Saturday, November 24, 2012

Conrad Black: A National Policy for the 22nd century

He's right:

Then, we must innovate in social policy. First, as I have written here before, a wealth tax to fight poverty, by which the taxpayers design and operate, like charities, methods for combating poverty. This would incentivize the wealthy and the financially most astute to reduce poverty, as the tax would decline as defined poverty declined. And let us abolish imprisonment for all non-violent offences except the briefest periods, the most egregious offenses, or the chronic recidivists. Instead of building more prisons, let us focus on community service and rehabilitation for the non-violent, and extend the system of bonding them in private sector employment where their work would be contributed, raising productivity levels. Prison is futile and destructive and hideously expensive, and is done only because it has always been done.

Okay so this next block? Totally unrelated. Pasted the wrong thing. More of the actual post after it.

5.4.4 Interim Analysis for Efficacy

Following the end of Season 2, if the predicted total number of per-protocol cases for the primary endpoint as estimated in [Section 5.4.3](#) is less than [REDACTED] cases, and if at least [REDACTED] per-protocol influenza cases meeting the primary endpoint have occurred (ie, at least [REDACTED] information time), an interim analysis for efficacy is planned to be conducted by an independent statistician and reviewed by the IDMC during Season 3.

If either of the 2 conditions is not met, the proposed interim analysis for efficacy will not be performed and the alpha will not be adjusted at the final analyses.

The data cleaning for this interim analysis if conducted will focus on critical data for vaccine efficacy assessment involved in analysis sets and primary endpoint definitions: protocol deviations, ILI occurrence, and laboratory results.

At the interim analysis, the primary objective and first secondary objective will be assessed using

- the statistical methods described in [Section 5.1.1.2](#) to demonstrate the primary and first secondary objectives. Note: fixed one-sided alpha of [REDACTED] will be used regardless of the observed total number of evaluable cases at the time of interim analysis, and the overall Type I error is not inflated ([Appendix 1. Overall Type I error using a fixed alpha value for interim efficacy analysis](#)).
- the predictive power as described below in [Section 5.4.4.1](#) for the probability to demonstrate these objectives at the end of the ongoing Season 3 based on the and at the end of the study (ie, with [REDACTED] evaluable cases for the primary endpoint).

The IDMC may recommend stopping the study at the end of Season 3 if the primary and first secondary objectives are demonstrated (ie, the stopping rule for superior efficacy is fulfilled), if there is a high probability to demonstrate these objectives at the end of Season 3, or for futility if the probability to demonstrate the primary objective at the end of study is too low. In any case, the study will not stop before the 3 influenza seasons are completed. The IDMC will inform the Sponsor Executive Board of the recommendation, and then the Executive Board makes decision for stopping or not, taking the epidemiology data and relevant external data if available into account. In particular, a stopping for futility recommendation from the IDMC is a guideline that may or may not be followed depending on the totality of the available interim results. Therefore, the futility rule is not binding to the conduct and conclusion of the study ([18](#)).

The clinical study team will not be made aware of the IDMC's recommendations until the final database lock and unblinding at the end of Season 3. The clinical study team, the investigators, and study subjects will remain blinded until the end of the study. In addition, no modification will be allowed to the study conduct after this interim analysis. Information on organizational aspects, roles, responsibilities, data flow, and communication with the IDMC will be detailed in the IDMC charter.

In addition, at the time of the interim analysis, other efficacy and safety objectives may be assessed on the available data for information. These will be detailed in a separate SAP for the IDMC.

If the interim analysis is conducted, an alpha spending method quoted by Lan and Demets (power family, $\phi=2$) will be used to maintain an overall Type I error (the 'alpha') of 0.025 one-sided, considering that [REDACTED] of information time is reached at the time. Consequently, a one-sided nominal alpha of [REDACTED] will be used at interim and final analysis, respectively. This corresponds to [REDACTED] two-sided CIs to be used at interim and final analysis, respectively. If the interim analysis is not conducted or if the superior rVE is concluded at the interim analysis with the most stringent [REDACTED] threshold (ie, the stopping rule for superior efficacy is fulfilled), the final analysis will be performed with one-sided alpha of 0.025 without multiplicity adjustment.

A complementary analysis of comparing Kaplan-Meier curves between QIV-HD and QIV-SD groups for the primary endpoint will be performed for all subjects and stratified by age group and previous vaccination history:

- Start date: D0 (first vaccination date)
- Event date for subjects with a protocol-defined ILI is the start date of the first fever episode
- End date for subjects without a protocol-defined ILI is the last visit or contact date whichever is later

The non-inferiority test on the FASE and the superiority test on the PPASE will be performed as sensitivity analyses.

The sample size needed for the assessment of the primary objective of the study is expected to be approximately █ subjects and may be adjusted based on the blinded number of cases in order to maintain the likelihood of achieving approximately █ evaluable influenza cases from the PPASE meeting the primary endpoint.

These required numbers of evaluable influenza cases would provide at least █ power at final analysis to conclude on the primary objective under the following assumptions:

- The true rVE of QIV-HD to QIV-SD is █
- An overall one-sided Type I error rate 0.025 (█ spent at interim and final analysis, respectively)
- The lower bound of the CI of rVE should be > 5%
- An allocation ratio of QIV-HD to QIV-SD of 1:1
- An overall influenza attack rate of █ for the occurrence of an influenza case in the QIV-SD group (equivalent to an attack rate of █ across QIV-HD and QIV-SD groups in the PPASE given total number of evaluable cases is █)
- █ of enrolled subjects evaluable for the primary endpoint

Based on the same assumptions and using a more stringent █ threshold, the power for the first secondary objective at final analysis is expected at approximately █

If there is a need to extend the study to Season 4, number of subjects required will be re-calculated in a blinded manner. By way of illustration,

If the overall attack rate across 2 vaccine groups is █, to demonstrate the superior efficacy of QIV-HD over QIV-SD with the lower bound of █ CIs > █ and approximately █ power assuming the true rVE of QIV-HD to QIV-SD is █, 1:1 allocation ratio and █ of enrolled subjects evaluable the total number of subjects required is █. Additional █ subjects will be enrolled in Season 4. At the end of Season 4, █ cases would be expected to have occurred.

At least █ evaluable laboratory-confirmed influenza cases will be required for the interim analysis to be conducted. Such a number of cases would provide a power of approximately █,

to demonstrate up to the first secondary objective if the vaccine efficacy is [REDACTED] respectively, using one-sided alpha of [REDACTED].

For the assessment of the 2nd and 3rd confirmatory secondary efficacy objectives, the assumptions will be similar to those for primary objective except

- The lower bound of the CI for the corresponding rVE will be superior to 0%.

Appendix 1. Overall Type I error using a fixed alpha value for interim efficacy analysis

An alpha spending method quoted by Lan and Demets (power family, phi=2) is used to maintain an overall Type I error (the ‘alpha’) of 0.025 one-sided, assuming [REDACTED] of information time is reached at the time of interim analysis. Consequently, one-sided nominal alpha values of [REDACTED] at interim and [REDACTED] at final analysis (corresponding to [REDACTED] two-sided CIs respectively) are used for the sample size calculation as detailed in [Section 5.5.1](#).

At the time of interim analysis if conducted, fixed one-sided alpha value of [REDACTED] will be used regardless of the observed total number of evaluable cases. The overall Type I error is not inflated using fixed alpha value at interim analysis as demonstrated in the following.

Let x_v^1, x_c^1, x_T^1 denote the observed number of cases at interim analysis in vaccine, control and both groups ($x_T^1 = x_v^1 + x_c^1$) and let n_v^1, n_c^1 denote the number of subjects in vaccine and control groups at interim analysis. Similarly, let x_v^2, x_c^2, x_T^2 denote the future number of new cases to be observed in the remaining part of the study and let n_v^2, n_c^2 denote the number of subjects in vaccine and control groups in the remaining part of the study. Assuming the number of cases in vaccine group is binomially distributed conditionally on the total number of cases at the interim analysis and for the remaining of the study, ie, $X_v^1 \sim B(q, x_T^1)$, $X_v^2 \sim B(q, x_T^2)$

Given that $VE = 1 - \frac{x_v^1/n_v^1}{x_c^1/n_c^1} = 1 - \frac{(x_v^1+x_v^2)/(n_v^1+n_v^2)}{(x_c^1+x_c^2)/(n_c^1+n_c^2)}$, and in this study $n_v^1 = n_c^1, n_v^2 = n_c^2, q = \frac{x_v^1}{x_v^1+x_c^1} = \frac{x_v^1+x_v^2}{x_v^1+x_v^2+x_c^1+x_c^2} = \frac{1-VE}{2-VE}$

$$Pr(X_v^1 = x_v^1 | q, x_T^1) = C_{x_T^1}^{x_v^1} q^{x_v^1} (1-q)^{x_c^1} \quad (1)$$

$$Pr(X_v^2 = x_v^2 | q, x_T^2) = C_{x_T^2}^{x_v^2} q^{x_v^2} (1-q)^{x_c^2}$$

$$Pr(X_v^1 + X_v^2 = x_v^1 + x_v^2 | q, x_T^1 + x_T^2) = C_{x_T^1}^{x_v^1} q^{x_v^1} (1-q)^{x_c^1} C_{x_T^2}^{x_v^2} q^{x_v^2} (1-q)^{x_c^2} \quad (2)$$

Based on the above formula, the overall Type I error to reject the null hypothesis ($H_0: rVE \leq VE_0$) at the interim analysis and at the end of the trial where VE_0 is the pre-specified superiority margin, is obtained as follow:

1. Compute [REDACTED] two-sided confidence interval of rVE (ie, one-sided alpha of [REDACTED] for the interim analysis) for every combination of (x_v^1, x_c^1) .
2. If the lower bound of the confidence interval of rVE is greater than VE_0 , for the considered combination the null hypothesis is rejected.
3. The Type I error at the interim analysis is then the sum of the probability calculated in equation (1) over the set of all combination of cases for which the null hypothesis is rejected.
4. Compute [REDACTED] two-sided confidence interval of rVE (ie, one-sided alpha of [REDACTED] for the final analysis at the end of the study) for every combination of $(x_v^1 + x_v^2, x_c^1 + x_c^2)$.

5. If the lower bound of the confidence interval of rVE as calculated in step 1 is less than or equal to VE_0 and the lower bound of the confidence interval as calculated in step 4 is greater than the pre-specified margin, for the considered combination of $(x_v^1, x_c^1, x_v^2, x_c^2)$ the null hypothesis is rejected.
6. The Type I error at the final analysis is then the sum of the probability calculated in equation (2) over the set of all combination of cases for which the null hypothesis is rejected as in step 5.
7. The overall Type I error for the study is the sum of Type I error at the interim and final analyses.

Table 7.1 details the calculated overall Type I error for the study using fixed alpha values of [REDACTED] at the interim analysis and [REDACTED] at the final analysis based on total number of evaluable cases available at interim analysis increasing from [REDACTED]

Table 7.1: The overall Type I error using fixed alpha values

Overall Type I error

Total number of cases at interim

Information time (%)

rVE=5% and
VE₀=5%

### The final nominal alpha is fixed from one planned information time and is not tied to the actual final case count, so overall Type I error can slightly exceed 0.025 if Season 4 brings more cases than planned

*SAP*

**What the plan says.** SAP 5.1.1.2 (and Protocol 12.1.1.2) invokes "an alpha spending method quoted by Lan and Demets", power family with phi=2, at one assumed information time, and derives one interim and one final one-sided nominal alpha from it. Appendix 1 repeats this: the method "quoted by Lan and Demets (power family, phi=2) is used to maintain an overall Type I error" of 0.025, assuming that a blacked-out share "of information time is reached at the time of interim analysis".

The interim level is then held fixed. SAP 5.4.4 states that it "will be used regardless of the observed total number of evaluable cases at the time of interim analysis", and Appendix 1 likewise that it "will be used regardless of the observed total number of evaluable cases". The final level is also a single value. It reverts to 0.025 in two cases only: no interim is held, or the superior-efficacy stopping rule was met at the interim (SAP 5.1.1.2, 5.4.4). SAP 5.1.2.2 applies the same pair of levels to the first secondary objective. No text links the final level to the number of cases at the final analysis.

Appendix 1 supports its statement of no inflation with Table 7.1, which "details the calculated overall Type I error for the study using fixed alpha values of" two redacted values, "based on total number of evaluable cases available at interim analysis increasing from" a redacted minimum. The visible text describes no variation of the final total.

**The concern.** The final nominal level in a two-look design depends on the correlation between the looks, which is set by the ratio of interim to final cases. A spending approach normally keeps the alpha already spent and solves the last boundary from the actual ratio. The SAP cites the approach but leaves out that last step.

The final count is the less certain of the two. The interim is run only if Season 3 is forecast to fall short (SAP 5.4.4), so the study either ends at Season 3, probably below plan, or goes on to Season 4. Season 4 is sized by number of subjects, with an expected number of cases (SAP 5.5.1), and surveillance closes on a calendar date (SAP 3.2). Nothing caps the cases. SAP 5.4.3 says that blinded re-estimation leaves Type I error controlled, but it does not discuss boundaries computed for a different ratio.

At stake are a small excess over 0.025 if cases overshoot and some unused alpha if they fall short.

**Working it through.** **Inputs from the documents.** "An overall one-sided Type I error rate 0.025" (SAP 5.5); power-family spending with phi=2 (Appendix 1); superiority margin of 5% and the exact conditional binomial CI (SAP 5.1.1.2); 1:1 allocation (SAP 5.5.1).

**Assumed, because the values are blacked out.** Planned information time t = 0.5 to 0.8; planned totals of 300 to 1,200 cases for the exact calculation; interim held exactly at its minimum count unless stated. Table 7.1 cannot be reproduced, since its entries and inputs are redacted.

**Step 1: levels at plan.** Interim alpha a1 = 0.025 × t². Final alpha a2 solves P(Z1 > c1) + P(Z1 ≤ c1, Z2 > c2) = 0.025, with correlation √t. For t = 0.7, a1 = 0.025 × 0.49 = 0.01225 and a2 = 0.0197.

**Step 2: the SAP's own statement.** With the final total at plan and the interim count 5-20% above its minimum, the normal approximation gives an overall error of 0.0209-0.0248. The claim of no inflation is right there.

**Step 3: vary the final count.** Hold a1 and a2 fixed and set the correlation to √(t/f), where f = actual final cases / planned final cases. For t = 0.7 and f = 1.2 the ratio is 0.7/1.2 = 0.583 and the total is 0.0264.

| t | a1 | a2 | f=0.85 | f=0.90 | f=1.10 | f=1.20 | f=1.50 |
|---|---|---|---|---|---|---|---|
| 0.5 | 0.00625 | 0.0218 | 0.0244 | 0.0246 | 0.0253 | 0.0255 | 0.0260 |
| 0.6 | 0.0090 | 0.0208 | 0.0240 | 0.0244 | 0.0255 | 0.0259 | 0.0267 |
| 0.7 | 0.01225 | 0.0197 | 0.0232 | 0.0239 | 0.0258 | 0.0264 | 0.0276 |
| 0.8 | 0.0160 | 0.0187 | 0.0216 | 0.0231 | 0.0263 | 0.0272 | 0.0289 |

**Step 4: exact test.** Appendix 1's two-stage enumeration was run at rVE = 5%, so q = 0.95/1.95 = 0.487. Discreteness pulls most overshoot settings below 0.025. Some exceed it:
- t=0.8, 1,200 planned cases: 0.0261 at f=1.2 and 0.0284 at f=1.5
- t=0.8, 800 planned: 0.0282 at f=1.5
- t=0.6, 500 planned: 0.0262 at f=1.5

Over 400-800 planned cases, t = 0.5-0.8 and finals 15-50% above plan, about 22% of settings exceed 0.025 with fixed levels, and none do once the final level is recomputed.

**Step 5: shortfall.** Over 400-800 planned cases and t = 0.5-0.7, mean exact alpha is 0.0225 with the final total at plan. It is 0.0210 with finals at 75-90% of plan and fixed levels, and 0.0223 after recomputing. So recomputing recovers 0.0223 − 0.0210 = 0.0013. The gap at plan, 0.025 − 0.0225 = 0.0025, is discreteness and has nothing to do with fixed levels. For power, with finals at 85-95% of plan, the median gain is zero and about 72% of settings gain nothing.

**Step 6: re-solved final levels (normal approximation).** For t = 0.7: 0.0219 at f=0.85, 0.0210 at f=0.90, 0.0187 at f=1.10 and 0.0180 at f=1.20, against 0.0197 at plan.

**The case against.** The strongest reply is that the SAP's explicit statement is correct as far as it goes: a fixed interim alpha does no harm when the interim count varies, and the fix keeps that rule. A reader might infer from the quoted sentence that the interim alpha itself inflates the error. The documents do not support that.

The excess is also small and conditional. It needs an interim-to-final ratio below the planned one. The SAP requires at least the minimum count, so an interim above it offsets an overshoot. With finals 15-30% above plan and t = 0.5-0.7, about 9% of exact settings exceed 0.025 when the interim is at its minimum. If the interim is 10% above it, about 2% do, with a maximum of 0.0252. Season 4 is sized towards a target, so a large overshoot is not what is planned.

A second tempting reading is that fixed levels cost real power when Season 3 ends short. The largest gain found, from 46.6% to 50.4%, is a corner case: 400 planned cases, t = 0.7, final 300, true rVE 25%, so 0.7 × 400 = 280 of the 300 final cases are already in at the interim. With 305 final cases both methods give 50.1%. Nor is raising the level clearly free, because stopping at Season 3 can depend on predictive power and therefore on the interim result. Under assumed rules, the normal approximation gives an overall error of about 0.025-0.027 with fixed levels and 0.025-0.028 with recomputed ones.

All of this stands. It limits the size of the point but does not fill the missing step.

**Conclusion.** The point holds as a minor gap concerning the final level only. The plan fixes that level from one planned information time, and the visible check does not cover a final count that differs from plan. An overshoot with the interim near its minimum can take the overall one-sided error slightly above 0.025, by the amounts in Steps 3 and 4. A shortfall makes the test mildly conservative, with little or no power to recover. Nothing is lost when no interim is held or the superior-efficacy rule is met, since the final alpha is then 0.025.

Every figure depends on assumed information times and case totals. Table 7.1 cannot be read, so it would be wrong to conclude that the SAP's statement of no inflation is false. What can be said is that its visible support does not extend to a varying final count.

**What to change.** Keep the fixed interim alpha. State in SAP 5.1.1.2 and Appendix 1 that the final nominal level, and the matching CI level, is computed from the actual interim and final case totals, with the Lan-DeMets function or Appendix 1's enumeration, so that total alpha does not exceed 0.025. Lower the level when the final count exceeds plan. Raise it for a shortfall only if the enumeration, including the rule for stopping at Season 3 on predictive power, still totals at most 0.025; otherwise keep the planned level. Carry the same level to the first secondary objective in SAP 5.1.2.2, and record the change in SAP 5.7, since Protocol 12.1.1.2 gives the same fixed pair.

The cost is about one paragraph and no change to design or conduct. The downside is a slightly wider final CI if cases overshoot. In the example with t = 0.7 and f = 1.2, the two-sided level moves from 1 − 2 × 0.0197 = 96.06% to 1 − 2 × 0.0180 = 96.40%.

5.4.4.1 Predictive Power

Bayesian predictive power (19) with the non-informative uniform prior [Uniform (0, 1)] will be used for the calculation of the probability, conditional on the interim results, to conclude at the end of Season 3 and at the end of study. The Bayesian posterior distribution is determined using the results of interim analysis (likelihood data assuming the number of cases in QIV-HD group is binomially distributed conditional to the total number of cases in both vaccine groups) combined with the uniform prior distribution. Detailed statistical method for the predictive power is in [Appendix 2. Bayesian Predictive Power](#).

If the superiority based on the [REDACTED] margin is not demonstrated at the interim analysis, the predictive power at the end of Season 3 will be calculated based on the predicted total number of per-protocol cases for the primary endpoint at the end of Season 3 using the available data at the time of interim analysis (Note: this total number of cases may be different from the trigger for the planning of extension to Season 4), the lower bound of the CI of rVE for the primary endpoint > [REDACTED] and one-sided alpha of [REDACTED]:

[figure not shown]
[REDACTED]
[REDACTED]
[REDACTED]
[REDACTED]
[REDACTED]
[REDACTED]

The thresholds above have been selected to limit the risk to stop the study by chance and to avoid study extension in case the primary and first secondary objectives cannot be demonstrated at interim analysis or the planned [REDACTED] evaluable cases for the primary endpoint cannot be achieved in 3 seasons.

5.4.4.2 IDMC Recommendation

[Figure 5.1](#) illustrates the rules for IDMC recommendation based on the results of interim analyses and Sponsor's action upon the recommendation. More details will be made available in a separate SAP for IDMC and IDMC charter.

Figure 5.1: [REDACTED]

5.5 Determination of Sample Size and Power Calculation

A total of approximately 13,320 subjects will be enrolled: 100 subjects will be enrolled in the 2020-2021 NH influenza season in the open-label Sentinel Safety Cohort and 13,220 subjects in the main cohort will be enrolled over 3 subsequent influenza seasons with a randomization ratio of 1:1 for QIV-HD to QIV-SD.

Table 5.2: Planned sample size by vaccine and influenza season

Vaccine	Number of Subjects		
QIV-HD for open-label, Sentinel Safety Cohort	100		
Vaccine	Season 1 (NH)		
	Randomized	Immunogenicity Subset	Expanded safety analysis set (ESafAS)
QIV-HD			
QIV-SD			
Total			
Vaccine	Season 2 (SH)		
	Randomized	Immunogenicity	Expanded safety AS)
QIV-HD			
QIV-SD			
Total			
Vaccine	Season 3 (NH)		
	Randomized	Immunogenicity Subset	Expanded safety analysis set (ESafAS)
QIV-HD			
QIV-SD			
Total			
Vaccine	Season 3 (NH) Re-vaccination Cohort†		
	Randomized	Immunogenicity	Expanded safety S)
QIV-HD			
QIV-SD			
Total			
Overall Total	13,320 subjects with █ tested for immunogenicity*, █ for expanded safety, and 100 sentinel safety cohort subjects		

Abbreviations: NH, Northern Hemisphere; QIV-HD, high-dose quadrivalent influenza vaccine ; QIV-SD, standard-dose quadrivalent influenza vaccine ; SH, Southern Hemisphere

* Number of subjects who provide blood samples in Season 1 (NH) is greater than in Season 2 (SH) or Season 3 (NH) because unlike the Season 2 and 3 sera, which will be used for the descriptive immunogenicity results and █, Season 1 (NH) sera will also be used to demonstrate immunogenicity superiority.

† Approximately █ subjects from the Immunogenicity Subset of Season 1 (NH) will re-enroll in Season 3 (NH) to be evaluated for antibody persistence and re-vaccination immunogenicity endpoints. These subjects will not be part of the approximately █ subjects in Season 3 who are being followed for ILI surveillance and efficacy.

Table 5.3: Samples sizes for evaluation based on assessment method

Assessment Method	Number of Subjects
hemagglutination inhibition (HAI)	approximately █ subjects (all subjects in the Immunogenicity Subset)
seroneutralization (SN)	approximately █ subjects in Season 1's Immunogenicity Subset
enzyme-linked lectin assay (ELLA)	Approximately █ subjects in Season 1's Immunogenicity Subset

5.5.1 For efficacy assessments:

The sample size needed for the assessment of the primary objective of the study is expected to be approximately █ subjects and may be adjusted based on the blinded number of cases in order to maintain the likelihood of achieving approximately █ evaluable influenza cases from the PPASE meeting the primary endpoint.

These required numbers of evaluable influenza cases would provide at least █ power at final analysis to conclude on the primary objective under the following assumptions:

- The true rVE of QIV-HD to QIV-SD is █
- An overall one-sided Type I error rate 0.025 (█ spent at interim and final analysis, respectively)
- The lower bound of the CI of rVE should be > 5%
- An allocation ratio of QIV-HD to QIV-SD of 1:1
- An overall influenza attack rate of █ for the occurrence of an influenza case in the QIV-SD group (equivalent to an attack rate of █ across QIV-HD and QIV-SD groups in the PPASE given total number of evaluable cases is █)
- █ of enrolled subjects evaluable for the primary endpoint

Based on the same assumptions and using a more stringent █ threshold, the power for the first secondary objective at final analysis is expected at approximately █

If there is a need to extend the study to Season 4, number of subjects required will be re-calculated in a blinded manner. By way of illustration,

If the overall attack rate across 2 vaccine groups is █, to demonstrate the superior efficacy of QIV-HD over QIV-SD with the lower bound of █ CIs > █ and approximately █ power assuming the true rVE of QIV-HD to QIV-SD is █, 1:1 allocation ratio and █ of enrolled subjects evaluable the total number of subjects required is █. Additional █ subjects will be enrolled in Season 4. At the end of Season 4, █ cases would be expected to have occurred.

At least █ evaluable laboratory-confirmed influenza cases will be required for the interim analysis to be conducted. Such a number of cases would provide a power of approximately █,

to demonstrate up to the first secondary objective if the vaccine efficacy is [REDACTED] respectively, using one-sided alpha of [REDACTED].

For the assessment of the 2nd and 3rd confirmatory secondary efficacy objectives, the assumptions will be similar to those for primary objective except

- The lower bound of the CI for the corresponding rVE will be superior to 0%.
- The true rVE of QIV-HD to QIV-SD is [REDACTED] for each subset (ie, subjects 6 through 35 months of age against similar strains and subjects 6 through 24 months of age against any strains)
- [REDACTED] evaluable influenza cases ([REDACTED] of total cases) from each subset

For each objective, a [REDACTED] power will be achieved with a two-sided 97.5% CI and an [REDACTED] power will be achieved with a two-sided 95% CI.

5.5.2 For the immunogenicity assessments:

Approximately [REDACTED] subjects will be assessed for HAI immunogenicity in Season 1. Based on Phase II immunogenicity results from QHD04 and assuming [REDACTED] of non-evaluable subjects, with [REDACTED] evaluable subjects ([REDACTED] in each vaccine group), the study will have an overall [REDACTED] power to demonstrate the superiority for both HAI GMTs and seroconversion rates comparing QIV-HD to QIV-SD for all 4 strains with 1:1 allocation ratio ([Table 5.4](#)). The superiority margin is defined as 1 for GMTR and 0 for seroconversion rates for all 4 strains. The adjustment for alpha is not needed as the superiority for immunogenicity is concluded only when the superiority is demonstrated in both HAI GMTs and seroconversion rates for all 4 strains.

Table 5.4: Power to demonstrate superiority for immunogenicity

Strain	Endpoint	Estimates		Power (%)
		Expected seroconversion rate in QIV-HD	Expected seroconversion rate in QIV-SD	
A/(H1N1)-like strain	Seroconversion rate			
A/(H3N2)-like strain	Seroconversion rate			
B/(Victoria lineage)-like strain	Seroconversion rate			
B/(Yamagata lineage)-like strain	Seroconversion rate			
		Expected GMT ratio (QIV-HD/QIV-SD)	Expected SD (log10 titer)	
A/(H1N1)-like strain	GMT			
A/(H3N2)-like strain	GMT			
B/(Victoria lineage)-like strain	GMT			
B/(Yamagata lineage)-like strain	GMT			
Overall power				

Anonymous said...

I think this article I wrote about Conrad Black is consistent with your thoughts.

Stephen Downes said...

The way "taxpayers design and operate" civil reforms is by electing representatives to create laws and manage government.

But we know the disdain Black holds for governments, and laws in general. He acts as though he believes the rich ought to be above the law.